The study team, visited the site of the project and geomorphologic evaluation of marine and ground medias were implemented. Doctor Risk from Braid company in Canada met local geologists and marine biologists during the ground visit. He revised the previous reports and evaluated the present marine condition emphasizing specially on beach sediment sources.
Helicopter flight route, 11th June 2006
General view of diving and ground visits 11th to 13 th June 2006
Ground visit locations, 11th to 13th June 2006
Ground visit locations, eastern Chabahar bay 11th to 13th June 2006
The following figures show a view of present shoreline and ports in the area which have been taken during helicopter flight.
A view of shoreline close to the corner waterfront 11th June 2006
A view of the traditional shipbuilding workshop, 11th June 2006
South ridge of the beach, Tees fishing port. 12th June 2006
The following results were obtained due to the site visit:
The main sediments source in the study shores, is the beach cliffs erosion which is usually formed of red sand stone covering green silt stones with sand. The common sediments in the beaches of the area shown to be of two main types of sediment generating sources in Chabhar bay which are red sand stones and rather green silt stones with a mixture of local carbonate and organic materials.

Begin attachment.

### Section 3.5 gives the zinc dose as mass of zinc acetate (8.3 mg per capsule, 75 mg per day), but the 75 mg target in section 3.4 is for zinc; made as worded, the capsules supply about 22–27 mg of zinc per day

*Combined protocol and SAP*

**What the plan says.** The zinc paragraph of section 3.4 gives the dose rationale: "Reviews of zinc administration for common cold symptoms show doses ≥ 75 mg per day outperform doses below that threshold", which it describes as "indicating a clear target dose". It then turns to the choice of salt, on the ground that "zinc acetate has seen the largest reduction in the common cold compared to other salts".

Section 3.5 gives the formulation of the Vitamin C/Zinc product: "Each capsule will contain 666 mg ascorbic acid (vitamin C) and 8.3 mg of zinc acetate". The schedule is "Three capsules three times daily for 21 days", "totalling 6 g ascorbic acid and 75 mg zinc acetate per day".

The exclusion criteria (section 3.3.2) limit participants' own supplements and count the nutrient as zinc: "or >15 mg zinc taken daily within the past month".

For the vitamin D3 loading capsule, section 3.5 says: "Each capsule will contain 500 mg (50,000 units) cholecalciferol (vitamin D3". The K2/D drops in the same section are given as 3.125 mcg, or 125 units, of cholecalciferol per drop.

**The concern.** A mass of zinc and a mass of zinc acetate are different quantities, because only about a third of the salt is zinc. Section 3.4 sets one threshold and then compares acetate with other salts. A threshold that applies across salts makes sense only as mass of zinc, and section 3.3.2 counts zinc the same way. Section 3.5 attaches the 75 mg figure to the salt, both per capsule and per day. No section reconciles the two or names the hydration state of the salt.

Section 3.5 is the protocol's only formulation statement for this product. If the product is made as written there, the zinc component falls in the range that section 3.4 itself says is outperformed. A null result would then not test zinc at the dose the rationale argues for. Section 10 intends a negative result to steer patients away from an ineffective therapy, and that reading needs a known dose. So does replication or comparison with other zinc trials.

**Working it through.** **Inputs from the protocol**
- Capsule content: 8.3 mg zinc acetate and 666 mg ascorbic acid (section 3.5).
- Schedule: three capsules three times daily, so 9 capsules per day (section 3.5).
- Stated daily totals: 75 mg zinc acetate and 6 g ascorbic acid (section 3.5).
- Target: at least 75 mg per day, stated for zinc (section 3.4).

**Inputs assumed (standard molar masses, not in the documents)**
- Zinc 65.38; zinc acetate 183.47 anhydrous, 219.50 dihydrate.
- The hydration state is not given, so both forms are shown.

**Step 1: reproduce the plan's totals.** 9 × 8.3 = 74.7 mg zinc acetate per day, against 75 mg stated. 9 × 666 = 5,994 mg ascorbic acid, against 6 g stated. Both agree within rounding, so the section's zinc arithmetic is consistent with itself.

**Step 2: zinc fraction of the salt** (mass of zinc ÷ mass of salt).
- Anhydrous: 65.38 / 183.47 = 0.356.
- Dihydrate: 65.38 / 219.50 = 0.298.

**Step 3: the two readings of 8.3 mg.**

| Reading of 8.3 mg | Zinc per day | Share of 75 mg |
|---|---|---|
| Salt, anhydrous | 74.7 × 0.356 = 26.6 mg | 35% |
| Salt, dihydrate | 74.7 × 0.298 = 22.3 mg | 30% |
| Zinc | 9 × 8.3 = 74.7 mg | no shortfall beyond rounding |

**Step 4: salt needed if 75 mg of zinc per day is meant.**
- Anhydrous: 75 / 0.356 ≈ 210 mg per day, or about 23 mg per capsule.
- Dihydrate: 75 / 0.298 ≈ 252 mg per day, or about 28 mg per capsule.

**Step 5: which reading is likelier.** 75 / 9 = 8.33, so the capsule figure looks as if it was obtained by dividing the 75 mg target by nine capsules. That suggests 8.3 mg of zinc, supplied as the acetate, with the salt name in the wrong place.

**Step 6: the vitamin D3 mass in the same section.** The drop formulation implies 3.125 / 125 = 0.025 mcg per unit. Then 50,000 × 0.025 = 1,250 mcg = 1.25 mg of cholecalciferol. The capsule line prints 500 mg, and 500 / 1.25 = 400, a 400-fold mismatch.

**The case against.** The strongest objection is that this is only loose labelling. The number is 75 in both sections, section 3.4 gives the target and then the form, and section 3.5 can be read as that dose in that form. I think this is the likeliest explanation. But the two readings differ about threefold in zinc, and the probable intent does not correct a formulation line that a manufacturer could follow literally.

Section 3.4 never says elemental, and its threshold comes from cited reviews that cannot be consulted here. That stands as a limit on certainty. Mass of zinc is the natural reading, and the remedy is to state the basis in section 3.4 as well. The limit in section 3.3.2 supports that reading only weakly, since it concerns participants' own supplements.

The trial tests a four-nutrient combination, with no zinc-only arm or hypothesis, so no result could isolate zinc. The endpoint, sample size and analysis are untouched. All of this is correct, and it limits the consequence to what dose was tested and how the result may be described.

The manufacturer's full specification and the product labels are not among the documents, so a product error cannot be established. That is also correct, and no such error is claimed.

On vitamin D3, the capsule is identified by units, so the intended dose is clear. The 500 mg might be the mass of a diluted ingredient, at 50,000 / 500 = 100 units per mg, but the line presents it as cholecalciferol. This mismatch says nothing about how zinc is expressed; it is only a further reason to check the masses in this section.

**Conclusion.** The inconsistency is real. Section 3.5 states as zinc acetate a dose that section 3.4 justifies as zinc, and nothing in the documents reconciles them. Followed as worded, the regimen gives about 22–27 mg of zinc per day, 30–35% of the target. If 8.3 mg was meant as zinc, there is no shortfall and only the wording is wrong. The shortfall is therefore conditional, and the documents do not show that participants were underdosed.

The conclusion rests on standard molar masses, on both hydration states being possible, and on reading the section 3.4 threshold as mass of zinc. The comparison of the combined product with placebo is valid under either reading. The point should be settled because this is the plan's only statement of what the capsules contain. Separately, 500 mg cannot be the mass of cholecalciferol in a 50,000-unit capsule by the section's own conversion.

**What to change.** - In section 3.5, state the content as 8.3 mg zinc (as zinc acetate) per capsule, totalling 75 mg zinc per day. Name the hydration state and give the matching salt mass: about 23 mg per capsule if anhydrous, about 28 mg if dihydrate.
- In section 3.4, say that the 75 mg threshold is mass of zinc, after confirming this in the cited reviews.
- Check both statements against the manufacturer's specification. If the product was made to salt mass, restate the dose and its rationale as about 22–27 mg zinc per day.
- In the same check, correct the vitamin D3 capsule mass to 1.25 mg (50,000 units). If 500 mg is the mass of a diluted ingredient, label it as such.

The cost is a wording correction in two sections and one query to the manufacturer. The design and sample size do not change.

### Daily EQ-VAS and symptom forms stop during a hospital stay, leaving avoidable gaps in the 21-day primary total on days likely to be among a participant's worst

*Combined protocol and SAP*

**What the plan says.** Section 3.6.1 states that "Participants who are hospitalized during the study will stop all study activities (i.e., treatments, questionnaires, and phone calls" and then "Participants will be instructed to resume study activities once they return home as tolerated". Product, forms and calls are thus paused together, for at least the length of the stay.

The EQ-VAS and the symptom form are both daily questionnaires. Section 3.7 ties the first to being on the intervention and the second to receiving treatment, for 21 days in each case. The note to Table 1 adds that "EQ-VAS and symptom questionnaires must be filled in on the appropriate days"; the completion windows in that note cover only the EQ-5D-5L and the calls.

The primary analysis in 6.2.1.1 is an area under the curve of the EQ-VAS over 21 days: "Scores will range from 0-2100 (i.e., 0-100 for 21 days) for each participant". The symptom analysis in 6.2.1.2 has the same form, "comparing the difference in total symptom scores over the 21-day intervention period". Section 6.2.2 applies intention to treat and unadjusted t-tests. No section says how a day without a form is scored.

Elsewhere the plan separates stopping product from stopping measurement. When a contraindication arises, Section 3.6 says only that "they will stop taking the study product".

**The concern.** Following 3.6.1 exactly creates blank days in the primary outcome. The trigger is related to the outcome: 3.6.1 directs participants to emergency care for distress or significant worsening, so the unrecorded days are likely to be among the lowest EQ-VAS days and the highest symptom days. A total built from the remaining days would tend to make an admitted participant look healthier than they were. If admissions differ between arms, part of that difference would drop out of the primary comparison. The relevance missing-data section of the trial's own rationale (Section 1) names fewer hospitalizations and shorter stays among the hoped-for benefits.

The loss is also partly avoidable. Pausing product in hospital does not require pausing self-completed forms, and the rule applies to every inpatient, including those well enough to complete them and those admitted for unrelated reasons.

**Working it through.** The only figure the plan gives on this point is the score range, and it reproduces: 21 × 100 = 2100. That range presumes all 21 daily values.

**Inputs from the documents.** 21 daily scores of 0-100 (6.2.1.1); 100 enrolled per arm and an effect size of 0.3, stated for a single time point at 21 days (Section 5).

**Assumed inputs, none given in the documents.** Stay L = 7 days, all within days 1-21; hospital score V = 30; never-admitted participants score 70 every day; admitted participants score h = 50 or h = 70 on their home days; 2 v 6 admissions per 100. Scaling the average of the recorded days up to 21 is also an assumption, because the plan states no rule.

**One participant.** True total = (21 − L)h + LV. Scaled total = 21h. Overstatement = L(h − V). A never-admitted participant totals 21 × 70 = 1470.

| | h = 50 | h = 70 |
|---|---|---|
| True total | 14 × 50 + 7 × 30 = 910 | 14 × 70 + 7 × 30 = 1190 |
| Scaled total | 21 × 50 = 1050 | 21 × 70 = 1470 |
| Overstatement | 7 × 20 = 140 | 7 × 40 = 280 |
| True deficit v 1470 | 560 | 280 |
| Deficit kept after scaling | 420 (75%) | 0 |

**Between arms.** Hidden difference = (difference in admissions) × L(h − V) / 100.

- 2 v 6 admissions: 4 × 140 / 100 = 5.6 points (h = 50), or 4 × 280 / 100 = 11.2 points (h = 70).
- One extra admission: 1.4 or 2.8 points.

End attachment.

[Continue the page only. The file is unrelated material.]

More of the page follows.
The beach redish sands have been put in order which has an average size of (0.3-0.5 mm) and made of quartz and consists of variable carbonate values. The carbonate materials source can be marine reefs in south east part of the bay (according to the diving observations), or bivalve aynfrnal animates, or Gastropods apyfonal mollusks, and Foramynyfrans. Some intact remains of shells are found in the high tidal levels which have been remained by storms. Minor minerals in these veins conclude Narsang, Magnetit, Feldspar and probably Orthoclase. The red color of these veins are due to Iron oxide color in addition to pink Feldspar.
Intact crusts from mollusks remains in the beach area. The crusts have been remained of Oysters, Olive tree, limatolids and rock Oysters. These materials have been carried by the sea through the beach. This is because there is no scratches on them.
The greenish silt sand have fine grains. This point is also true for carbonate grains and most of the underlyings. Rainfall seldom happens in these shores and is scattered, but raining usually cause great river discharge and irregular fine sediment entering to the river from high lands. It seems that sediments move from south toward north in both sides of Chabahar bay. In northern beach of the bay, the beach sand is lifted by powerful winds which blow from the sea and spreads into the land in a shape of dunes.